THE HOLD STEADY || Open Door Policy
Craig Finn and mates break little new ground on their eighth studio album, which is reason for loyal, longtime friends to rejoice. Instead, they explore old, familiar terrains, the kinds that propelled the band into indie-darling status a few years into the millennium, most notably their top-shelf bar-band vibe and Finn's effusive way with drenching his lyrics in vibrant colors and evocative details.
“Open Door Policy” is the successor to 2019's dynamic “Thrashing Through the Passion” – no easy act to follow. Though it lacks its predecessor's sustained thrill and verve, “Door' at least holds serve and again gives fans reason to believe that the lean and somewhat incidental years/albums spent without essential keyboardist Franz Nicolay (2010-16) were an anomaly. His bold, creative presence is felt again here.
In these first-person perspectives, Finn spins his observations into cautionary tales and parables, like in “Me and Magdalena,” a gut-wrenching story of infatuation, dysfunctional romance and loss; and “Family Farm,” a beseechment to a friend who is too willing to compromise in matters of love.
Among the other high points: “Unpleasant Breakfast,” in which the band's volcanic eruptions threaten to overwhelm Finn's gothic narrative, a story rife with memorable and penetrating lines and images: “All your stuff in the storage shed / Twisted sheets on the trundle bed / And the anti-psychosis meds / Made you feel all marooned.” Or this line, which uses vomit as a metaphor for bad habits and chronic denial: “You just can't keep throwing up and then cover it with sawdust / And expect us not to notice and pretend it didn't happen.”
It's all at once refreshing and familiar. So those not expecting the band to ignite new earthquakes or re-split the atom will find plenty to like here. The arrangements are meaty, beefy and bouncy—feats of combined precision and strength. And Finn is back at his vivid-verbiage best, preaching and storytelling in poems and prose that recall Springsteen at his earliest and most lyrically ambitious.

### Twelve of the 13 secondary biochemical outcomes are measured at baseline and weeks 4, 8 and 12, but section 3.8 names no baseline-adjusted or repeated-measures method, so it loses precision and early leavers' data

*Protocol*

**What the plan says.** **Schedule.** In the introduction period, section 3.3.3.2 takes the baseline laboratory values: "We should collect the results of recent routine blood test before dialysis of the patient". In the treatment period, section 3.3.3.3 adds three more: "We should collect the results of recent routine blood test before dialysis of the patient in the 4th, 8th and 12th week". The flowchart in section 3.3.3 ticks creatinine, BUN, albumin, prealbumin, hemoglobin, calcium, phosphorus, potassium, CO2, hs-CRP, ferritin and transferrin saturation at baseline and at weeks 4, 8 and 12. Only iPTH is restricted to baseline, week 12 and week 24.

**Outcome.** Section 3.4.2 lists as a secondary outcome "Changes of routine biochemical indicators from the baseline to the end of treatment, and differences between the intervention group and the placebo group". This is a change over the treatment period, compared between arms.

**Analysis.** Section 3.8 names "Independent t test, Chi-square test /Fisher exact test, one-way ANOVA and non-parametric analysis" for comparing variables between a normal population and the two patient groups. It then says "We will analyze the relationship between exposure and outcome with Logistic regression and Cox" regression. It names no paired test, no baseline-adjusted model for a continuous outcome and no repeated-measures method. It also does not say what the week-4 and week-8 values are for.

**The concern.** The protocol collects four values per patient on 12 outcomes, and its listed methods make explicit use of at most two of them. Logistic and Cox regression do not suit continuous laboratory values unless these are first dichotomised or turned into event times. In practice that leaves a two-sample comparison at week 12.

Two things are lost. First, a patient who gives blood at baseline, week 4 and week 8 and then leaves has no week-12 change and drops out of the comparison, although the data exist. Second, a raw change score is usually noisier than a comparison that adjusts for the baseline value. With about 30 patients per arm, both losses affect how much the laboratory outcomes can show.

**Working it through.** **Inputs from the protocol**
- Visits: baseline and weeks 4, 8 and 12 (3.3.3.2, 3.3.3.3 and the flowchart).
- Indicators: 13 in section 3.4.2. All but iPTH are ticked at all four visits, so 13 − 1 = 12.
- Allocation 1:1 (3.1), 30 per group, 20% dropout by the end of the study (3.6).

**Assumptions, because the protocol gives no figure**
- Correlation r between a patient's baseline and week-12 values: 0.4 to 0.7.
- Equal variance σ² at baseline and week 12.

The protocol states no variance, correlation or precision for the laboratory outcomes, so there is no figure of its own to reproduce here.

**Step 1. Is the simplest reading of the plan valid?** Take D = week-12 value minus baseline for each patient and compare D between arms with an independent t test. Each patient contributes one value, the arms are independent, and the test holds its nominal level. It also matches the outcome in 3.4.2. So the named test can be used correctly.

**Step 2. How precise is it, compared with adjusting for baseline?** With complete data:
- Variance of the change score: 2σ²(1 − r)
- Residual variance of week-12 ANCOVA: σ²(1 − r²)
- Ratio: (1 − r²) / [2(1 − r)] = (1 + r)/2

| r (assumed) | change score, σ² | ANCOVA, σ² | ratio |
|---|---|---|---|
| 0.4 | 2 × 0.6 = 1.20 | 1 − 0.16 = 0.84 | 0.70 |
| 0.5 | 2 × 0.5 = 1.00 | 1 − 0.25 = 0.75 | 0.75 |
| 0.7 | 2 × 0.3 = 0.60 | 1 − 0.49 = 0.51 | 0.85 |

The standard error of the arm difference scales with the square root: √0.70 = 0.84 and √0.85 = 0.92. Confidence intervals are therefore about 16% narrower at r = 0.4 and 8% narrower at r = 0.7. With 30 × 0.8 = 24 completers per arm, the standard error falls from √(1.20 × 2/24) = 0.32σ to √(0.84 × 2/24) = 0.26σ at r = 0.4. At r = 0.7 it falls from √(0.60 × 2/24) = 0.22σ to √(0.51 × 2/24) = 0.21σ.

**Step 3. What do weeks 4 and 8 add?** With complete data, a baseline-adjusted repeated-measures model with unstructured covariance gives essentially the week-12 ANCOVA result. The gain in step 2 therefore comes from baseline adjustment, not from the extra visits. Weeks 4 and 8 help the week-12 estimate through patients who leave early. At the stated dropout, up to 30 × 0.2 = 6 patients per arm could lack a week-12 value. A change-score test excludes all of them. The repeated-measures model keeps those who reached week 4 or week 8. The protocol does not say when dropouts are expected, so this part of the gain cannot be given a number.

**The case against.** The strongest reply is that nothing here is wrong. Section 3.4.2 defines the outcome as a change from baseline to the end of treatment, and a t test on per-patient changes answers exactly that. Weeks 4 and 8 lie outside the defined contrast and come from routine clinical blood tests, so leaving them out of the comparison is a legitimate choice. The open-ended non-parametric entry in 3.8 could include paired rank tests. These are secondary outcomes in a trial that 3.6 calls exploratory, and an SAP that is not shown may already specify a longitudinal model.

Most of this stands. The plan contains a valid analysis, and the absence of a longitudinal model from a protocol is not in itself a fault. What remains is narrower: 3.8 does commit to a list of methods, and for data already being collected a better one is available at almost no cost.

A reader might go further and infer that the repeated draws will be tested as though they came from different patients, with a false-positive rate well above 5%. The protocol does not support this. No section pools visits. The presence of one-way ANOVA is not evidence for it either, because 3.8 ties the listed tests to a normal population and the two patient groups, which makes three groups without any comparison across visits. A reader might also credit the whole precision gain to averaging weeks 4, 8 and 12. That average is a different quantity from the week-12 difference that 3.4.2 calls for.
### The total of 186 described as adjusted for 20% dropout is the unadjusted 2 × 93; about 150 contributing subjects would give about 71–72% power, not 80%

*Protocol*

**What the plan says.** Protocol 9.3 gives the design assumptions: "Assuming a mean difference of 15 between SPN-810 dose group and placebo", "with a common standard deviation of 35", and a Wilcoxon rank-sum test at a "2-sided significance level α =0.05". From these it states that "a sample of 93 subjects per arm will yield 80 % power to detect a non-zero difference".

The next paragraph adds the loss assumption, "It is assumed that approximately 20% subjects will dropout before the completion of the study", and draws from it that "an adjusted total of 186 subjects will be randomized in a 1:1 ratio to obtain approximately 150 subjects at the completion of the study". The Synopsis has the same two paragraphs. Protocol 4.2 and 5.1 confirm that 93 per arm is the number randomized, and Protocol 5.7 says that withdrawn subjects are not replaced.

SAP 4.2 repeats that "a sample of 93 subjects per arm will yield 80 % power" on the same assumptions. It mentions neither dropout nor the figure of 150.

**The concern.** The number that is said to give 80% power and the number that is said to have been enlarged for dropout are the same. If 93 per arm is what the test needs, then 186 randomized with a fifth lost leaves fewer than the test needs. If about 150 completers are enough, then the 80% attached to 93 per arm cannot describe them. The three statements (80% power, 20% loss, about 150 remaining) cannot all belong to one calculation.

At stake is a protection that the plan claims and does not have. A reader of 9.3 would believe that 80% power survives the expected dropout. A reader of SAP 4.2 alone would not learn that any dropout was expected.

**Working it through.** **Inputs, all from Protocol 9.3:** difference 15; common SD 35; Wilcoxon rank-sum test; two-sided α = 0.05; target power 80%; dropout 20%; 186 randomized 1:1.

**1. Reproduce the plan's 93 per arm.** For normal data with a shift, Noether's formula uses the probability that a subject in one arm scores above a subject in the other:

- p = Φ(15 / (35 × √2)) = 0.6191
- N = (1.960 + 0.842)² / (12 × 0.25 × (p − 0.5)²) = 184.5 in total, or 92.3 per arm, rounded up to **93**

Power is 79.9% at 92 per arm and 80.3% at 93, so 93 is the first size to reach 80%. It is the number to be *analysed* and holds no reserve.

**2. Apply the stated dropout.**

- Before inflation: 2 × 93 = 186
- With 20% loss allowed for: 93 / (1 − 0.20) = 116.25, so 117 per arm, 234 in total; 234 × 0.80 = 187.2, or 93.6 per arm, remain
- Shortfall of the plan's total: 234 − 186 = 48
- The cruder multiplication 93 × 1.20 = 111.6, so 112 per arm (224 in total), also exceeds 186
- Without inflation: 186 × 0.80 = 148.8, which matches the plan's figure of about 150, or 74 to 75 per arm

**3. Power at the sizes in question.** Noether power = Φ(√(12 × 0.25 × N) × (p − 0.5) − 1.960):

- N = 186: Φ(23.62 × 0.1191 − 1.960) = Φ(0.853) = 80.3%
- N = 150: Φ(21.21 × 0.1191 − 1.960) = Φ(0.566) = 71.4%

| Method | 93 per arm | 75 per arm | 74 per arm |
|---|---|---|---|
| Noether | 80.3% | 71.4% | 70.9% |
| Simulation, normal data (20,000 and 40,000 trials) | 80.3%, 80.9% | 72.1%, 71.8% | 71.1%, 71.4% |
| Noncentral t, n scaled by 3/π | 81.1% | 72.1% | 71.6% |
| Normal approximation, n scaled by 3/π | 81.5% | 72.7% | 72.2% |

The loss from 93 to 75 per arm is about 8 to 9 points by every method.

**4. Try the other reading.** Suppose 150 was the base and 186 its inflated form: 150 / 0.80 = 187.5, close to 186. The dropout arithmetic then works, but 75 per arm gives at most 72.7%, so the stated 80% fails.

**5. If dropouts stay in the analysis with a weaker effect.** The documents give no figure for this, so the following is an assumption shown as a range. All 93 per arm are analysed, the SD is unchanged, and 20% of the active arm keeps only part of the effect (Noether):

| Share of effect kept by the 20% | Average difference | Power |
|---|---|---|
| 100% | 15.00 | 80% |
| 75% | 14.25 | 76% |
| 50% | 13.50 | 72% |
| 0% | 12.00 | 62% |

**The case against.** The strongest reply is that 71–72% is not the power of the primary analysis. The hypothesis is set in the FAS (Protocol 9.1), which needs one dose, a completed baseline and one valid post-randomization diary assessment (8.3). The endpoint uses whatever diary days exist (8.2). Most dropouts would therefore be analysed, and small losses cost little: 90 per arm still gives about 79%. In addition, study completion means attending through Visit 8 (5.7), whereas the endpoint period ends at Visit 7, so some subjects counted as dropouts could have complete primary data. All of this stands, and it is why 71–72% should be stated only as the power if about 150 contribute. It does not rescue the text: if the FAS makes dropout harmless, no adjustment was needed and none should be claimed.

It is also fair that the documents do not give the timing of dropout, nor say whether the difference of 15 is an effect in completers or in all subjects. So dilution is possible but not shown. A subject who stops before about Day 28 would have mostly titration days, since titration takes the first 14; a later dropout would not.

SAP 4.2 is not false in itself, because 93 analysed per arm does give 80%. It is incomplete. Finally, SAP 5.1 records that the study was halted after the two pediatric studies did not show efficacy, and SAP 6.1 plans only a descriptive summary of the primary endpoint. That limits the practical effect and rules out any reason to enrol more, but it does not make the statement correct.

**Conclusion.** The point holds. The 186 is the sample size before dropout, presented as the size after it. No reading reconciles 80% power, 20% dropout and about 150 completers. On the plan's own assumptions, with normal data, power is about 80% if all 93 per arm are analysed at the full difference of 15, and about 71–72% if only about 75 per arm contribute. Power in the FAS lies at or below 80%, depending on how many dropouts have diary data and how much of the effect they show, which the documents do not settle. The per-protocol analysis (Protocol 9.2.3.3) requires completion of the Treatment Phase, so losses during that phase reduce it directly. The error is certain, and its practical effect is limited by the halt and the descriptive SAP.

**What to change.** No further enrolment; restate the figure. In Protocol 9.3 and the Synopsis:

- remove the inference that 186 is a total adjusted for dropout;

So let's hear an “amen” and a “hallelujah”: Once again, the Hold Steady lives up to its name and reputation.
JULIEN BAKER || Little Oblivions
Baker's heart and soul feel wise and wizened well beyond her years, which hit a mere 25 in September 2020. On her third album (since 2015) she delivers more of the same goods that have drawn attention from fans of all ages: candid and provocative confessionals that plumb and illuminate her chronic dysfunction and despair.
She sets these candid and honest dispatches to music that typically belies their dark content. So you may get swept away in the bounce and melody to “Heatwave” without noticing the gravity of its sentiments: “I was on a long spiral down / Before I make it to the ground / I'll wrap Orion's belt around my neck / And kick the chair out.”
Or lines like these from “Hardline”: “Would you hit me this hard if I were a boy?”; and “I can see where this is going / But I can't find the brake.” Or this from “Ringside”: “Beat myself until I'm bloody / I'll give you a ringside seat.”
As a lyricist, Baker doesn't merely regurgitate thoughts and images that spring to mind as she taps into the pain that provokes and inspires her. Rather, her lyrics are crafted and composed thoughtfully into personal narratives – poems, really -- with universal themes.
Those of us from another generation may think of artists like Tori Amos as elder inspirations, and rightfully so. But more to the point: Like Billie Eilish, Mackenzie Scott and others, Baker is among an emerging group of female artists elevating the art and craft of songwriting by applying their own unique traits and fresh wisdom.
LORETTA LYNN || Still Woman Enough
Lynn's 50th studio album is a career-spanning selfie from a woman on the cusp of 90. If you are a completist and one who can't help but give this woman all the support and appreciation she deserves, by all means, indulge in this retrospective Post-It love note from her to you.
Among the 13 tracks are reconfigurations of some of her most beloved songs: a recitation of “Coal Miner's Daughter” that feels like a deathbed incantation; a rousing remake of “One's On the Way,” featuring Margo Price, one of several guest vocalists; and grittier – vocally, at least – renditions o f classics like “Honky Tonk Girl,” “I Wanna Be Free,” “You Ain't Woman Enough” and “Where No One Stands Alone.”
The two originals are versions of the title track that open and close the album: one featuring Reba McEntire and Carrie Underwood, the other with Tanya Tucker. The song is a hot gust of bravado and a declaration of strength and defiance, roiling with lines like “I'm strong but I'm tender / Wise but I'm tough” and “They call me hillbilly / But I got the last laugh / Standing her today / Proving in every way / I'm still woman enough.”
No one with any sense has ever doubted her wisdom or toughness, only her stamina to sustain the feminist battle she's been waging for decades. This record ought to put those doubts to rest indefinitely.